History of the explorations
Sayil was first visited and its ruins presented to an international public in 1841, after it had been recorded by John Stephens and Frederick Cartherwood. Although numerous travellers and researchers have published their impressions about their respective visits, relatively little is known about this archaeological site beyond the architecture of the core area. Until recently, the most complete perspective of this site, and indeed of any other site in the Puuc region, was the map drawn up by Edwin Shook in 1934 showing the layout of the buildings and documenting some of the most notable structures. Evidence of the principal period of occupation was limited until a few years ago to the existence of certain calendric dates on inscriptions and on the ceramics uncovered during minor excavations conducted at the site by Brainerd in 1958. Most of these pots correspond to the Cehpech ceramic group, which dates from between AD 800 and 1000. Between the end of the 1980s and beginning of the 1990s, the University of New Mexico conducted a longer and more detailed archaeological project at the site.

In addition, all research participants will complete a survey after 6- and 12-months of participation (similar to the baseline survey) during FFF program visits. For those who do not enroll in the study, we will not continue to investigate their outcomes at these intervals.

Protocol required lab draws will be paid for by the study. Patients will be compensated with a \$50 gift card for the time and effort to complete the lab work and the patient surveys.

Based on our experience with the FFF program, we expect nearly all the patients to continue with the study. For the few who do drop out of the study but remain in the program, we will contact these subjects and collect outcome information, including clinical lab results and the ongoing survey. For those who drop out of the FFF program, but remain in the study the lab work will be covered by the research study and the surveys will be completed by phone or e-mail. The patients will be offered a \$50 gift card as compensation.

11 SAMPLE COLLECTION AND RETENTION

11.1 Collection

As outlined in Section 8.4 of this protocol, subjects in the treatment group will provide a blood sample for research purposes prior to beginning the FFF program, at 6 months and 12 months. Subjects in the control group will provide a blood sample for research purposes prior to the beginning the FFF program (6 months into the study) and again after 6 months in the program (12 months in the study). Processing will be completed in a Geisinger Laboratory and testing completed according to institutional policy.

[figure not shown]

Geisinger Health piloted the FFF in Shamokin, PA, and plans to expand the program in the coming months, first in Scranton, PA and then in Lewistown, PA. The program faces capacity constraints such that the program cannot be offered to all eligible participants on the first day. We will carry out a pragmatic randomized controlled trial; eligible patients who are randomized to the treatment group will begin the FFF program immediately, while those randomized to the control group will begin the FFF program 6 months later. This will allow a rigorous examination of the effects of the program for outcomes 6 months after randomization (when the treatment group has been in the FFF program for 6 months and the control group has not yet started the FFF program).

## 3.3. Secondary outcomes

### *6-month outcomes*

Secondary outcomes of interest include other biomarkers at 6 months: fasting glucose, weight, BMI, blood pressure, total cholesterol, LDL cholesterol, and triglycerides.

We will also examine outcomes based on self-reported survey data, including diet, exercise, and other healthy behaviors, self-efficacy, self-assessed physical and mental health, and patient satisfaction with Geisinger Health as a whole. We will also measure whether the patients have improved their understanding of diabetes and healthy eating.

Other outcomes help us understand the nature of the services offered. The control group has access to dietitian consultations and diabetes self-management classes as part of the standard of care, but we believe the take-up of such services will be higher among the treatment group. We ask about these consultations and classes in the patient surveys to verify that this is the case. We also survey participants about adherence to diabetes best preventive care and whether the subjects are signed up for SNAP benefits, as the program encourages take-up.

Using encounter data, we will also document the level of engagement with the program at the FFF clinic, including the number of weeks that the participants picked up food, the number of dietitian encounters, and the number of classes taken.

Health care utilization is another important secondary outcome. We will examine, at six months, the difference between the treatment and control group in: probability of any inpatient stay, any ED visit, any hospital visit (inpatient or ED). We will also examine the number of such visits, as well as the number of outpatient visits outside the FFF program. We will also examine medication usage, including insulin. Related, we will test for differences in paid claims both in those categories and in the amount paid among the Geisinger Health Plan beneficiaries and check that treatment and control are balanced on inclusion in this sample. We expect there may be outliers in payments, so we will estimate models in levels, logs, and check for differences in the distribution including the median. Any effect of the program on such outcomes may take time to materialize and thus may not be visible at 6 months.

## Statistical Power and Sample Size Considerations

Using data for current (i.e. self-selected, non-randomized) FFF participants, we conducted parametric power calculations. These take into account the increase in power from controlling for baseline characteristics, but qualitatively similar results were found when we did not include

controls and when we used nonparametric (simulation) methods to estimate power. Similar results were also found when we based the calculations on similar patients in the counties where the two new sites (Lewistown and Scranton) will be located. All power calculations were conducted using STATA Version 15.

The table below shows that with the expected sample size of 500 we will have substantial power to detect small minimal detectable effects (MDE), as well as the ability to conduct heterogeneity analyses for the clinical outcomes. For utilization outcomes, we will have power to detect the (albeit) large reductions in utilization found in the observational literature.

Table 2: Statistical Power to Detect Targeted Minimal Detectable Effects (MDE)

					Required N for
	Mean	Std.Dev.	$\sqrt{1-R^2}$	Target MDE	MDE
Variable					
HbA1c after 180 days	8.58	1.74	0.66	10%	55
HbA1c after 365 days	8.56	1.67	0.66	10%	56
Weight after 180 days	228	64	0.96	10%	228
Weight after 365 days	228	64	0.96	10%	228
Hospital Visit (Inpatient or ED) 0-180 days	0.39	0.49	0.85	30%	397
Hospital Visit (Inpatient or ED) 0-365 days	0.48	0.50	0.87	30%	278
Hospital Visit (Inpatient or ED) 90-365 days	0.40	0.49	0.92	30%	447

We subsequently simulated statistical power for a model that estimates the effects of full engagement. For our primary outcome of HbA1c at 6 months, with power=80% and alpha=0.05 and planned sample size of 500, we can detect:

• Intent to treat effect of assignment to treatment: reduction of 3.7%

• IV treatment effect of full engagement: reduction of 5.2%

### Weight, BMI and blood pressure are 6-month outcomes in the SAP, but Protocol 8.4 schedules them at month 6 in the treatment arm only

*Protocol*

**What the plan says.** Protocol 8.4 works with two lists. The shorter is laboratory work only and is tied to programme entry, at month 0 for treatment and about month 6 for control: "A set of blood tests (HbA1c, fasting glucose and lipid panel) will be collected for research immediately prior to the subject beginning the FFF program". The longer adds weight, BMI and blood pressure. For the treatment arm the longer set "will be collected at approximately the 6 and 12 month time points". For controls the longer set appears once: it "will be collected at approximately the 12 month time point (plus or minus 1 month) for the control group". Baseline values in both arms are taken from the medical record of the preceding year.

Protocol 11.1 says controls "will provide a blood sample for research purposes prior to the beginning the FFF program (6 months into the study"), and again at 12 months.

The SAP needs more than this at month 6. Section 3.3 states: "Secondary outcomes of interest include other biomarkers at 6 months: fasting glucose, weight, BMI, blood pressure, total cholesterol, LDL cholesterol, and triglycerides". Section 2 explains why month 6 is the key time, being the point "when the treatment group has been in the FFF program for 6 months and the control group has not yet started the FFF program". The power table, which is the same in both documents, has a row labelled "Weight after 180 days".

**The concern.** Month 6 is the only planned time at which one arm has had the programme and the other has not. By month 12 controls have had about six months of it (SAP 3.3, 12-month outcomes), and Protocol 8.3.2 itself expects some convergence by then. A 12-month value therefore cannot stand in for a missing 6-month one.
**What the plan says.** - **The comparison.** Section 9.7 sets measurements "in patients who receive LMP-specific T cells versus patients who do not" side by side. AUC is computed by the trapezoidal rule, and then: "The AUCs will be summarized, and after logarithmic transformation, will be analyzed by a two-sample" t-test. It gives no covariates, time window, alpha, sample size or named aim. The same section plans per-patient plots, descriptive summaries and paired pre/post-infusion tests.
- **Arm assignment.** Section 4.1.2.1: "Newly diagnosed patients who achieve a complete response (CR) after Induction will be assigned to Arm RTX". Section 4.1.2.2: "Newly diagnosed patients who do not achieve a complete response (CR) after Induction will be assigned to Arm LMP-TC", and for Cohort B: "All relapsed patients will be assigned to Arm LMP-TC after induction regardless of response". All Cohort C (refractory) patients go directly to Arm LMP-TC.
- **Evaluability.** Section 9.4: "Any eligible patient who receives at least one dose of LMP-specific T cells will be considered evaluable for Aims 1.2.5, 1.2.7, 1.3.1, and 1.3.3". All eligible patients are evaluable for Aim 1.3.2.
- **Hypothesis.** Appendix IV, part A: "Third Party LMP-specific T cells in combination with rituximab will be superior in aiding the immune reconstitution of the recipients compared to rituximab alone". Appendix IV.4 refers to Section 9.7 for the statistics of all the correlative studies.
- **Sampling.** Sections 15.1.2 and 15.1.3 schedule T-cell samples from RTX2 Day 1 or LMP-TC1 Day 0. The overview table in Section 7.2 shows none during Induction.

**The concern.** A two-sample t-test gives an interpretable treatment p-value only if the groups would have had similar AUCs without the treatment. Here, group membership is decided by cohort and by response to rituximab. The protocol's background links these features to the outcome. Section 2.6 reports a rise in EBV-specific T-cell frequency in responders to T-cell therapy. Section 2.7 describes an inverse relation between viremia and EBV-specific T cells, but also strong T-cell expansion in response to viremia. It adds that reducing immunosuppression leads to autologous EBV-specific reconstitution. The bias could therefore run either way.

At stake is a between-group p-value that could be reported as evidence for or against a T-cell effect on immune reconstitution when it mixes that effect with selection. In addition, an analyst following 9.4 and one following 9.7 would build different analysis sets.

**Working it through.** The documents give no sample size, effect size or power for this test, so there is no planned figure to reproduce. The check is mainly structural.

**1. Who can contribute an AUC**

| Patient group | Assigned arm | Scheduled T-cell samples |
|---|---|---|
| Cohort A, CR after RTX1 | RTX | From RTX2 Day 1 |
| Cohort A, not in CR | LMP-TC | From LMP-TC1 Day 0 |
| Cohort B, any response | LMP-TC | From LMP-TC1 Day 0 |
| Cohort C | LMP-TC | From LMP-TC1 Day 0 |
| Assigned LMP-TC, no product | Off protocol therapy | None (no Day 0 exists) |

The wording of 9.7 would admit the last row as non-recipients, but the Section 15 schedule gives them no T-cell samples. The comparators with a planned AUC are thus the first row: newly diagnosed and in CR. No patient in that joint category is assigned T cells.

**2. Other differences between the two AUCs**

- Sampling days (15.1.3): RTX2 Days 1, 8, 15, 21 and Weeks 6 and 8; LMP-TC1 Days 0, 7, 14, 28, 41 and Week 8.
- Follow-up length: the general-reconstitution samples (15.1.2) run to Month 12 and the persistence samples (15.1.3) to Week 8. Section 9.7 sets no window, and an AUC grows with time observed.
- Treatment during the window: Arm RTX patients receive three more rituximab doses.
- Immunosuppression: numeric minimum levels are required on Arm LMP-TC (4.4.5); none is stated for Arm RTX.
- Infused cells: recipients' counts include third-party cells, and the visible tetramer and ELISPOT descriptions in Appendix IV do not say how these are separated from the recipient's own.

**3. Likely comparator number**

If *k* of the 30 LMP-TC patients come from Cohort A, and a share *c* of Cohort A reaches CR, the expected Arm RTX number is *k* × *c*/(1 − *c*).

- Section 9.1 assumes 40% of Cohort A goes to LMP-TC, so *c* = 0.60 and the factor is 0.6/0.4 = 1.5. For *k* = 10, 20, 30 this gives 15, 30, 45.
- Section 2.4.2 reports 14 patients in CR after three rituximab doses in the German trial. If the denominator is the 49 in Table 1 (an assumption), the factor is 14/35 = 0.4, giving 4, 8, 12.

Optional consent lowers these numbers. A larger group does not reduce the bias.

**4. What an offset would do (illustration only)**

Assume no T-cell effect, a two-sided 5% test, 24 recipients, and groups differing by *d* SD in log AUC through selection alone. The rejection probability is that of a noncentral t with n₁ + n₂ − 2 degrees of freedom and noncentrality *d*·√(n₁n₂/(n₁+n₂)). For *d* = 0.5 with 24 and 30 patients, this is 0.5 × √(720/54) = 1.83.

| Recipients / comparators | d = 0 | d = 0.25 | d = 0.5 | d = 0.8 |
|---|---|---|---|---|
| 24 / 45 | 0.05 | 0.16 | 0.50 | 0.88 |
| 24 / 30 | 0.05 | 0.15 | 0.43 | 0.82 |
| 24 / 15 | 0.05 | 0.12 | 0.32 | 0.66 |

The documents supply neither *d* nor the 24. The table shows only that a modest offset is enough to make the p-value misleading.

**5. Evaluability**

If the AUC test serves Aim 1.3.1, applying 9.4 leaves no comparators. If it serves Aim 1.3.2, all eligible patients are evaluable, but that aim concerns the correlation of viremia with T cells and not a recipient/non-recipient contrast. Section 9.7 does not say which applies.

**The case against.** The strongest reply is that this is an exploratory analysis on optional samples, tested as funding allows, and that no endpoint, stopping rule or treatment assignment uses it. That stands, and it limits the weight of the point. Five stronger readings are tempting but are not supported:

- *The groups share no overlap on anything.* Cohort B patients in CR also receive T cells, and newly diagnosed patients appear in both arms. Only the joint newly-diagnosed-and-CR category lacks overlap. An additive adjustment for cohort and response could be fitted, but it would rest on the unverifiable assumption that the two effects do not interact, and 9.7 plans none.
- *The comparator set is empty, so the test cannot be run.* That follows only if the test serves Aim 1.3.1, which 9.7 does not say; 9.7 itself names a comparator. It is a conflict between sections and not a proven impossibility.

At its peak, Sayil may well have comprised four architectural groups of varying sizes and importance: one to the north, another two along the causeway running north-south through the site, and the largest to the south-east. The main settlement is concentrated in the bottom of the valley, where five main groups are arranged in an approximate north-south axis along the main causeway. The location of the settlements not directly associated with the causeway is determined by the presence of limestone rocks, which were required for the construction of chultunes. The site continues, practically in all four directions, to the foot of the hills that form the valley